Veset days or onot perishah (times of separation) are days on which halacha considers a woman most likely to begin her menses. On each of these days, the couple abstain from intercourse and the woman performs a bedikah. (Some have the custom to perform more than one.) See more here..
Vesatot are usually based on the calendar (veset hayamim), though some women have vesatot based on premenstrual symptoms or other physical phenomena (veset haguf). A veset can be regular (kavua) or irregular (eino kavua).
The calculation of vesatot for a woman using hormonal contraception is a matter of debate among contemporary authorities.
Combined Hormonal Contraceptives
The most common hormonal contraceptives combine two synthetic hormones: estrogen and progesterone. (Progesterone-only pills, also known as the mini-pill, work differently. See more at the end of this article.)
Combined hormonal contraceptives are typically prescribed on a 28-day cycle. A woman usually takes 21 days of hormones (in the form of pills, a vaginal ring, or a patch worn on the skin), followed by seven days of a placebo or break. About 2-4 days after stopping the hormones each cycle, she may experience withdrawal bleeding similar to a light period. From a medical perspective, this withdrawal bleeding is not the same as menstruation. However, it is uterine bleeding and can make her niddah.
Removing a patch or ring is halachically equivalent to ceasing to take active pills. For purposes of brevity, the continuation of this article refers to “pills,” even though it applies to all three methods.
Combined Hormonal Contraceptives and Vesatot
Combined hormonal contraceptives induce a physiological state similar to pregnancy. Like a pregnant woman, a woman taking active pills has the halachic status of a mesuleket damim, one not expected to menstruate. Therefore, a woman using combined hormonal contraception does not observe the usual onot perishah.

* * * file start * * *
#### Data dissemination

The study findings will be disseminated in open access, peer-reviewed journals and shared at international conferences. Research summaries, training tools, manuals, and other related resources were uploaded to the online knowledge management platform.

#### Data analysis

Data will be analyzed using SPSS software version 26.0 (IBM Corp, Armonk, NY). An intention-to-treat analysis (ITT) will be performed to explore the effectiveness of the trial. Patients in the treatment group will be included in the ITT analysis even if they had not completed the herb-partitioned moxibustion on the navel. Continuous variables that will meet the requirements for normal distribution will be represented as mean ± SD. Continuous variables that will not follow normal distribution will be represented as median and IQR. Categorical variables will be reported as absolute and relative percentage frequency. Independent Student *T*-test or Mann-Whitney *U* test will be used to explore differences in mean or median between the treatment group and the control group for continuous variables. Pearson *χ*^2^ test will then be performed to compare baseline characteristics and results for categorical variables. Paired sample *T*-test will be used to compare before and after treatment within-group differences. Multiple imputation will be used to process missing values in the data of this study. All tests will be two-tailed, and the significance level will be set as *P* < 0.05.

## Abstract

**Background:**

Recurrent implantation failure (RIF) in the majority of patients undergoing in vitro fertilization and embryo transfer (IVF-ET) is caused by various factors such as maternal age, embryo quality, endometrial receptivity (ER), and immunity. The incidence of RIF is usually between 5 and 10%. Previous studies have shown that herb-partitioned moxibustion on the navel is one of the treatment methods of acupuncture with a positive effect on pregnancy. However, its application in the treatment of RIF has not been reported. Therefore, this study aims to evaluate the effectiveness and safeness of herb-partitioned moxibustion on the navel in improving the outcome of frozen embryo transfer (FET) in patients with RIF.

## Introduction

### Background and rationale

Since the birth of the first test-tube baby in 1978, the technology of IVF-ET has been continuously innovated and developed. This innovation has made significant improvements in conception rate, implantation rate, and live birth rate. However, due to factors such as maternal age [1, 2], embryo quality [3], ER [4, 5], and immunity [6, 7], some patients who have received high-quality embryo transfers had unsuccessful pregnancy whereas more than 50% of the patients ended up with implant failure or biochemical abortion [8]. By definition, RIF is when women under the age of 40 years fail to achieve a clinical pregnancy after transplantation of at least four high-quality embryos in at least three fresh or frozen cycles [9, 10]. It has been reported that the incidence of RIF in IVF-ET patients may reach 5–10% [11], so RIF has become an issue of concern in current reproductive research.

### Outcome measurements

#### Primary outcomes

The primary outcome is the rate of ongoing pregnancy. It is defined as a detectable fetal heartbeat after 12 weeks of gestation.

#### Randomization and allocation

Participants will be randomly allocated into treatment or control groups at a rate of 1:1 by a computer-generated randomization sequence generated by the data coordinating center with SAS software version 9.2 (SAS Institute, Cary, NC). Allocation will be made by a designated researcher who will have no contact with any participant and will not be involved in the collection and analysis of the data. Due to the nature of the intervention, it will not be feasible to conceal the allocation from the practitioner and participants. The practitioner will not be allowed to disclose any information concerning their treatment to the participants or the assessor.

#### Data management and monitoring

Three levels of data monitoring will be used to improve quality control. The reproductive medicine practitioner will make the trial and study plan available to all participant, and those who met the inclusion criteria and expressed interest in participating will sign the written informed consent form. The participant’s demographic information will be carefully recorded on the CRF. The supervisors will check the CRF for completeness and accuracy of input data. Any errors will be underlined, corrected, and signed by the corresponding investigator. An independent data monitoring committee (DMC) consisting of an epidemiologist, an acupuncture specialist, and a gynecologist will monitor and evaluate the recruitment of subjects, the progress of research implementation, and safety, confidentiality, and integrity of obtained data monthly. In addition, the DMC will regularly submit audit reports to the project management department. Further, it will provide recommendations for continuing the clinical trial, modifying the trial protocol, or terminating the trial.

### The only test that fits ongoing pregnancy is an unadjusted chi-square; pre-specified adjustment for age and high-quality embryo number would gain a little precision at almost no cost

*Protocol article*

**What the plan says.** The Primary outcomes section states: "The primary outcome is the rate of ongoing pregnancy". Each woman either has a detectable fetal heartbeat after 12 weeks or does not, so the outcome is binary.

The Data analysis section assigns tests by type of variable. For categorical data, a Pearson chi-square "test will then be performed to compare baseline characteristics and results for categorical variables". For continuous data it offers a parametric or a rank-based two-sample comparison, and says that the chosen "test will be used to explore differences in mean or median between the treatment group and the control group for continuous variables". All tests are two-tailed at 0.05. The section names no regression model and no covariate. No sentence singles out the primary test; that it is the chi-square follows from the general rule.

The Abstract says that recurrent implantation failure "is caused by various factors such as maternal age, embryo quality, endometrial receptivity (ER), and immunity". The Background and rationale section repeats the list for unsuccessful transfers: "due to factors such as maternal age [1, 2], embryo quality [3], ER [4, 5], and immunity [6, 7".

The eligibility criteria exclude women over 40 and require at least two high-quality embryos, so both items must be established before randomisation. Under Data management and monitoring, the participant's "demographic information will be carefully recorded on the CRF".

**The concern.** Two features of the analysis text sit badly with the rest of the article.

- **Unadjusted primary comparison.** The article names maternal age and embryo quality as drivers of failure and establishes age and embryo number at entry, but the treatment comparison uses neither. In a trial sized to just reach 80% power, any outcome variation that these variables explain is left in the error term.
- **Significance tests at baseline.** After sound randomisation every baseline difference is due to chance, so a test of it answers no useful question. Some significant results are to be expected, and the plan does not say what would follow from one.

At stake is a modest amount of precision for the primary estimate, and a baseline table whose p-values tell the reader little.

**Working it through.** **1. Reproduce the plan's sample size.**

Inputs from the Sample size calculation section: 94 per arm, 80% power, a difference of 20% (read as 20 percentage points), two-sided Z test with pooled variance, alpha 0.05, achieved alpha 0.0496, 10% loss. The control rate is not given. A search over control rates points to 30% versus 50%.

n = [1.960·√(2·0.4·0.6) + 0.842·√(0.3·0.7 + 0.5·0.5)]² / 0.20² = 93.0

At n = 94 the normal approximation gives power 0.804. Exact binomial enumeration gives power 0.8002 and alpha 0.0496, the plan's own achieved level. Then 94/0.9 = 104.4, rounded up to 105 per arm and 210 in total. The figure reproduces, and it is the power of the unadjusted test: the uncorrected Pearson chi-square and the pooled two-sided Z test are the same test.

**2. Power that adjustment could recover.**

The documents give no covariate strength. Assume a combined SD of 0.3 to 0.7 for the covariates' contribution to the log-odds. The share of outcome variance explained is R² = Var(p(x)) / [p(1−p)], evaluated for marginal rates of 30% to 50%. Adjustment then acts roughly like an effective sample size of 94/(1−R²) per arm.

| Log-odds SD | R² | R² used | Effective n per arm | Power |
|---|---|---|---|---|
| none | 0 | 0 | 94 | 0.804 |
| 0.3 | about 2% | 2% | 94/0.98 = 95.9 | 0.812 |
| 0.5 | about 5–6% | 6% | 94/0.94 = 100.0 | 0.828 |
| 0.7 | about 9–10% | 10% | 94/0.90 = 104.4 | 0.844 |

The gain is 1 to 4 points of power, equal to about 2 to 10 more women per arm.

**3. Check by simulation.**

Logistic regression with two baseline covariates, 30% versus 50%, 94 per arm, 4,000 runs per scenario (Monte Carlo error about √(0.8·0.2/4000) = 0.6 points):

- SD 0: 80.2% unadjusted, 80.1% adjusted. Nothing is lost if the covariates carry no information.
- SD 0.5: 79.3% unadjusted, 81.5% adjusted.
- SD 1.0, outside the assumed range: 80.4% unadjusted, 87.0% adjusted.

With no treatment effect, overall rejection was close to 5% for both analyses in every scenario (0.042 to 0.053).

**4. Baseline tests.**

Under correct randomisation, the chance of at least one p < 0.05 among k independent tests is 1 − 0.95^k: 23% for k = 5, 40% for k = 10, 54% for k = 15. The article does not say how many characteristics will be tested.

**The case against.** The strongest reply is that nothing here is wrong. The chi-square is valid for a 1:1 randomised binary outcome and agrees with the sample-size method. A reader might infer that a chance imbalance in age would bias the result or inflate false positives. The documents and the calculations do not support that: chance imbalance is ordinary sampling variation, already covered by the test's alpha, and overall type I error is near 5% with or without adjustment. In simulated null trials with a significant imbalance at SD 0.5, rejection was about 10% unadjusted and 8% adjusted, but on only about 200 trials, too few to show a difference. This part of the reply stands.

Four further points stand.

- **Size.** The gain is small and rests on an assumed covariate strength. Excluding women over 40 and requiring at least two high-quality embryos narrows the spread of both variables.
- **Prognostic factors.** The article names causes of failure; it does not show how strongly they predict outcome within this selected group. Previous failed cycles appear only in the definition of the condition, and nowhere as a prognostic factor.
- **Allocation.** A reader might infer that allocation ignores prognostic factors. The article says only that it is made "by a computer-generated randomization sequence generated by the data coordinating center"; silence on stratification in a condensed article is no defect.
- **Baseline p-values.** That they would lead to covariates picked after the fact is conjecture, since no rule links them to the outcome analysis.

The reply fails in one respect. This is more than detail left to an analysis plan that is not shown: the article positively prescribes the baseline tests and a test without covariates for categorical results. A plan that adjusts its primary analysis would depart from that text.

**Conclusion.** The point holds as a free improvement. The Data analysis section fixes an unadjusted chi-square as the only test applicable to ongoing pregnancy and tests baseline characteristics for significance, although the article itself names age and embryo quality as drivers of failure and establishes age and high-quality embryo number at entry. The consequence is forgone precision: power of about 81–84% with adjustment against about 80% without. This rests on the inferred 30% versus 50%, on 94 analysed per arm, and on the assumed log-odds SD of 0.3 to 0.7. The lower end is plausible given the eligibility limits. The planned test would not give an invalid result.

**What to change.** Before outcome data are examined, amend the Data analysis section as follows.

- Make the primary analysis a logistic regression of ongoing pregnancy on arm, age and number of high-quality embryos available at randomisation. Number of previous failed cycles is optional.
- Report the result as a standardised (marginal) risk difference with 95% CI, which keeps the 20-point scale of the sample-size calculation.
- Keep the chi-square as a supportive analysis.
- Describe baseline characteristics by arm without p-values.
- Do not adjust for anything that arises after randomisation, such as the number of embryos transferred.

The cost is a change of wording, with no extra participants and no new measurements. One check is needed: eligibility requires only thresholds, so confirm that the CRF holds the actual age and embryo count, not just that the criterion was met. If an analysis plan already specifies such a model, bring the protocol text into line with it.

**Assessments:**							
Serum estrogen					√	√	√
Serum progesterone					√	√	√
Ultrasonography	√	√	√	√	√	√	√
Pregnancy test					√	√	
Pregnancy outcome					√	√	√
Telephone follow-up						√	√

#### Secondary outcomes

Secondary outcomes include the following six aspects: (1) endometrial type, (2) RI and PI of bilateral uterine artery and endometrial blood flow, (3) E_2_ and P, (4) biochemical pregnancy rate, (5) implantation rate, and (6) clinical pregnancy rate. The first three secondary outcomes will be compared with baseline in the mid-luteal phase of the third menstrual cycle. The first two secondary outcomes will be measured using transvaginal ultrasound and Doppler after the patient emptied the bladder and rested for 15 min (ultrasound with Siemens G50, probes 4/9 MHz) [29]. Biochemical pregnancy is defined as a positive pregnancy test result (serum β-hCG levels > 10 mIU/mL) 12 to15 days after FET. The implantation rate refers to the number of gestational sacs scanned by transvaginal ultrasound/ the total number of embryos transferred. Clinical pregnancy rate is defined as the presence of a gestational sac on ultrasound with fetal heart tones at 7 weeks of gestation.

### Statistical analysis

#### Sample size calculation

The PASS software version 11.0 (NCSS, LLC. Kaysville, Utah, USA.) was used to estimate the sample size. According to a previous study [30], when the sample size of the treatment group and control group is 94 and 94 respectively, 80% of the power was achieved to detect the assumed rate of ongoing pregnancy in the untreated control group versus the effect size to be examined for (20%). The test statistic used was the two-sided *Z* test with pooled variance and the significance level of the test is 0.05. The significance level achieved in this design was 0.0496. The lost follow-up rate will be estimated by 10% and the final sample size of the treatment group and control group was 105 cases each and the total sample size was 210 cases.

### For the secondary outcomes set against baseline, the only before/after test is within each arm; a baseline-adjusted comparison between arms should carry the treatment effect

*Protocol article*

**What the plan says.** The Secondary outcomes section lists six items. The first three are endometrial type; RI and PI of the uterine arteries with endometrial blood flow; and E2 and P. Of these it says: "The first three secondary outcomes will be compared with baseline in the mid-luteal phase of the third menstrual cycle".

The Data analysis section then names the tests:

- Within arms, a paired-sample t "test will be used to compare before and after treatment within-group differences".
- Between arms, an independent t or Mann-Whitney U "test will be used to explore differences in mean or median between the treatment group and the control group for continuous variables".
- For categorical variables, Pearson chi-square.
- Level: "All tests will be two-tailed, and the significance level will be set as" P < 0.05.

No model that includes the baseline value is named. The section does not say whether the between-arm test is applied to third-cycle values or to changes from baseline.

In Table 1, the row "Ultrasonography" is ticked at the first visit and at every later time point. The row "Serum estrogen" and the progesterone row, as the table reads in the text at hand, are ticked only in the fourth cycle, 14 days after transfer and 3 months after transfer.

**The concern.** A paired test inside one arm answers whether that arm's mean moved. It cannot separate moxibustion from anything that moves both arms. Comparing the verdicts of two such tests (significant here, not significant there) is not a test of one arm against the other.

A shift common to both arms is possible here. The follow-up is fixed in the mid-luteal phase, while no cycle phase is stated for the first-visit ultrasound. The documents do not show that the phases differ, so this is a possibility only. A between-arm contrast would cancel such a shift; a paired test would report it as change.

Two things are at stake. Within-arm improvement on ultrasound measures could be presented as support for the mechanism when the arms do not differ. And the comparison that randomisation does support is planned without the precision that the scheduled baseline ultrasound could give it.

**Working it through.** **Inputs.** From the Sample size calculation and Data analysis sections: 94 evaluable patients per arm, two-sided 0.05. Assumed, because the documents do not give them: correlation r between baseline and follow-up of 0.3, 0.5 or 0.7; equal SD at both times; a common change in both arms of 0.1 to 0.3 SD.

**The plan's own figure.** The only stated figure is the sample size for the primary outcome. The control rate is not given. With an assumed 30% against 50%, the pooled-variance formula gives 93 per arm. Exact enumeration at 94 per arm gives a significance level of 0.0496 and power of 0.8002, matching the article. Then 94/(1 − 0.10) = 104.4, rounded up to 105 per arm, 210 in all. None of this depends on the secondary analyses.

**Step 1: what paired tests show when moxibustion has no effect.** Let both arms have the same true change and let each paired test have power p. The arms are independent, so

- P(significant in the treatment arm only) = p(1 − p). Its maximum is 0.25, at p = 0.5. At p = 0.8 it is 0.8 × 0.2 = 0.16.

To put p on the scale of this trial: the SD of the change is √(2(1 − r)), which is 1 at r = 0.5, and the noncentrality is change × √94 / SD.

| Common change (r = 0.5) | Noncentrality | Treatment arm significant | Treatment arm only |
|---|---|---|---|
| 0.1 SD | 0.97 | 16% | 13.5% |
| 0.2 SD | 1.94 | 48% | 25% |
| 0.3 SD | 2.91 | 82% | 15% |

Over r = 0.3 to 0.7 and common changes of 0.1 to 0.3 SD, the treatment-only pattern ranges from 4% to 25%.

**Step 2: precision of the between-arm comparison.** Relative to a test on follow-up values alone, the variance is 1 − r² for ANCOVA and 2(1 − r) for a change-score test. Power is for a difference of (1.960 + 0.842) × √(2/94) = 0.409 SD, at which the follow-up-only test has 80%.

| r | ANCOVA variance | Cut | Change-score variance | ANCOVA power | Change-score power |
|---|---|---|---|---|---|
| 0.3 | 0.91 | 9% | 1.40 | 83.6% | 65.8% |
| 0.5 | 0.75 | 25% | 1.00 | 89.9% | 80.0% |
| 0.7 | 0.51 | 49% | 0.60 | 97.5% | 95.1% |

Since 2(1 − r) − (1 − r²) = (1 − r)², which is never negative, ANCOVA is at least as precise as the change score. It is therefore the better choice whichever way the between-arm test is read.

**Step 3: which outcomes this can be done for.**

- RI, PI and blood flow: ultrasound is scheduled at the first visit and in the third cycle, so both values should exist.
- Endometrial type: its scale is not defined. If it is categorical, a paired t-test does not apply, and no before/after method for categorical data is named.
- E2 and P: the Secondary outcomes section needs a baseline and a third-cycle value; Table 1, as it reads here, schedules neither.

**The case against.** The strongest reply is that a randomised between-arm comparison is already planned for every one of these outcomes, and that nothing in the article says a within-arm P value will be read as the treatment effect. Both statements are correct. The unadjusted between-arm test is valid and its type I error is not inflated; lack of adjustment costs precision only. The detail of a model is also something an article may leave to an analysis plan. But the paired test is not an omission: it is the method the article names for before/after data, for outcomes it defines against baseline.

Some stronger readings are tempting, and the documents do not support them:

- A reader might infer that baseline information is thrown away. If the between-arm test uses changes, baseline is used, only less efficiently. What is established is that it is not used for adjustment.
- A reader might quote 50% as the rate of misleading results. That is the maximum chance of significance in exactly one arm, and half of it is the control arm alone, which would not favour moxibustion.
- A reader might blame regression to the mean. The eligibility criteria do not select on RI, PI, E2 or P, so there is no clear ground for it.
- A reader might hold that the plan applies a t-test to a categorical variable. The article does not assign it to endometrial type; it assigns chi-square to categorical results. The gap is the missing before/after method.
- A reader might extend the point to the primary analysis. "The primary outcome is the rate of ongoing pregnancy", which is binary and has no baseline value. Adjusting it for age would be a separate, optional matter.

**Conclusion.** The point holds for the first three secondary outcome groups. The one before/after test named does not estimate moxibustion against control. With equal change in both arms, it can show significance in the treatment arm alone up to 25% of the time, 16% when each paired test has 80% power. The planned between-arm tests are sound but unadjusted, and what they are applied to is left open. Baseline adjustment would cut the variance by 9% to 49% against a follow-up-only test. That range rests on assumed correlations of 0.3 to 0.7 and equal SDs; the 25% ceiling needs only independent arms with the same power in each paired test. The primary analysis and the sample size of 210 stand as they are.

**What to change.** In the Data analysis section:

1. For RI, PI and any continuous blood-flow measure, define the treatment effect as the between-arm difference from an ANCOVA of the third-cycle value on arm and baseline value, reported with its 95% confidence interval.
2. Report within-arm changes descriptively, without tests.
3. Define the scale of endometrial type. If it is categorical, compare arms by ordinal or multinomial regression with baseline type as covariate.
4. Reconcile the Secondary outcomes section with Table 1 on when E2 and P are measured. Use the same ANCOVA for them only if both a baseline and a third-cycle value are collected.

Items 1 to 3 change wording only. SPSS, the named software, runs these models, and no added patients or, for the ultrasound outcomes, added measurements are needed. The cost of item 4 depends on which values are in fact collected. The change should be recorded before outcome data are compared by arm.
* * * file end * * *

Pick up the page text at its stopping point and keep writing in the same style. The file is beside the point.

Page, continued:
Rather, she bases the calculation of her veset on the cessation of active pills, since it induces a withdrawal bleed.
The closest analogy to this in classical halachic sources is a type of veset haguf established when a particular activity, such as eating spicy food, consistently triggers menstruation for a woman. Stopping active pills may even be considered a more reliable predictor of bleeding than eating a triggering food, because millions of women consistently experience withdrawal bleeding with combined hormonal contraceptives.
For many women, however, the withdrawal bleeding experienced on the pill can be halachically categorized as staining, so there are no vesatot to observe. When a woman only has staining, she typically does not need to observe a veset the following cycle because vesatot are based on a blood flow and not on staining.
The continuation of this article discusses situations in which a woman’s withdrawal bleeding is a flow and the laws of vesatot apply.